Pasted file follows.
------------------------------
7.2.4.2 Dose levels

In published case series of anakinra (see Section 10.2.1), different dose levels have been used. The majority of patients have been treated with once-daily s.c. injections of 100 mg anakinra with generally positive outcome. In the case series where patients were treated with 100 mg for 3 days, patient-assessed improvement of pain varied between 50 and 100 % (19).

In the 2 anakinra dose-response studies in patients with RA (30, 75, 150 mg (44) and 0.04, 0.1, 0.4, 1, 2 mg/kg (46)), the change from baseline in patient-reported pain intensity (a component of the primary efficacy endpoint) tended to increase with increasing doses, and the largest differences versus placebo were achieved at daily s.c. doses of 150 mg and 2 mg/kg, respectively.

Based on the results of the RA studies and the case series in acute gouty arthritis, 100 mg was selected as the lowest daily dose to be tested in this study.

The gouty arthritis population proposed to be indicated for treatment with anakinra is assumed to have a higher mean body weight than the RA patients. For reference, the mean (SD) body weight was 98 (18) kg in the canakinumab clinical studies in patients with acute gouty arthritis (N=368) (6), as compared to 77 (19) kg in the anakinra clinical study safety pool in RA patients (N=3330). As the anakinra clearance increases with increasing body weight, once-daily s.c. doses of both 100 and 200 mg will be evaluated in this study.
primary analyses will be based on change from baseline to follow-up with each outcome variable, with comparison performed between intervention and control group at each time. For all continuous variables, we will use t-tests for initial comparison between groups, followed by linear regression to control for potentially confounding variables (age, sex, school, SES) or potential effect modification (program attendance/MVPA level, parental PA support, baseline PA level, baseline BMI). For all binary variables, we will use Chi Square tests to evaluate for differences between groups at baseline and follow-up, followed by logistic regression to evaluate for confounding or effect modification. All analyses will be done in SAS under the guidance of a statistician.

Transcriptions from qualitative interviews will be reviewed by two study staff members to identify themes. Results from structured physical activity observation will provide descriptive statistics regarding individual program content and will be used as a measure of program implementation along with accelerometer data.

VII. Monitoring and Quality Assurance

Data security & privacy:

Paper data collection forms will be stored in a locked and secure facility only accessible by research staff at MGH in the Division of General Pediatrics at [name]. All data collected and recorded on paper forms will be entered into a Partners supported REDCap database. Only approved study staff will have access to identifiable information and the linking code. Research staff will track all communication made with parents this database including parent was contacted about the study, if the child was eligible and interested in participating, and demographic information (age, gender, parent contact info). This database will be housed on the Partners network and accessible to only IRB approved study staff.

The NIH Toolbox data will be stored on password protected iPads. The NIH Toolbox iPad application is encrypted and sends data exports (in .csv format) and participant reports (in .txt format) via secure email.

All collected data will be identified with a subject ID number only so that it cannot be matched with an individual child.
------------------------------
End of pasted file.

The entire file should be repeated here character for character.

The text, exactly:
7.2.4.2 Dose levels

In published case series of anakinra (see Section 10.2.1), different dose levels have been used. The majority of patients have been treated with once-daily s.c. injections of 100 mg anakinra with generally positive outcome. In the case series where patients were treated with 100 mg for 3 days, patient-assessed improvement of pain varied between 50 and 100 % (19).

In the 2 anakinra dose-response studies in patients with RA (30, 75, 150 mg (44) and 0.04, 0.1, 0.4, 1, 2 mg/kg (46)), the change from baseline in patient-reported pain intensity (a component of the primary efficacy endpoint) tended to increase with increasing doses, and the largest differences versus placebo were achieved at daily s.c. doses of 150 mg and 2 mg/kg, respectively.

Based on the results of the RA studies and the case series in acute gouty arthritis, 100 mg was selected as the lowest daily dose to be tested in this study.

The gouty arthritis population proposed to be indicated for treatment with anakinra is assumed to have a higher mean body weight than the RA patients. For reference, the mean (SD) body weight was 98 (18) kg in the canakinumab clinical studies in patients with acute gouty arthritis (N=368) (6), as compared to 77 (19) kg in the anakinra clinical study safety pool in RA patients (N=3330). As the anakinra clearance increases with increasing body weight, once-daily s.c. doses of both 100 and 200 mg will be evaluated in this study.
primary analyses will be based on change from baseline to follow-up with each outcome variable, with comparison performed between intervention and control group at each time. For all continuous variables, we will use t-tests for initial comparison between groups, followed by linear regression to control for potentially confounding variables (age, sex, school, SES) or potential effect modification (program attendance/MVPA level, parental PA support, baseline PA level, baseline BMI). For all binary variables, we will use Chi Square tests to evaluate for differences between groups at baseline and follow-up, followed by logistic regression to evaluate for confounding or effect modification. All analyses will be done in SAS under the guidance of a statistician.

Transcriptions from qualitative interviews will be reviewed by two study staff members to identify themes. Results from structured physical activity observation will provide descriptive statistics regarding individual program content and will be used as a measure of program implementation along with accelerometer data.

VII. Monitoring and Quality Assurance

Data security & privacy:

Paper data collection forms will be stored in a locked and secure facility only accessible by research staff at MGH in the Division of General Pediatrics at [name]. All data collected and recorded on paper forms will be entered into a Partners supported REDCap database. Only approved study staff will have access to identifiable information and the linking code. Research staff will track all communication made with parents this database including parent was contacted about the study, if the child was eligible and interested in participating, and demographic information (age, gender, parent contact info). This database will be housed on the Partners network and accessible to only IRB approved study staff.

The NIH Toolbox data will be stored on password protected iPads. The NIH Toolbox iPad application is encrypted and sends data exports (in .csv format) and participant reports (in .txt format) via secure email.

All collected data will be identified with a subject ID number only so that it cannot be matched with an individual child.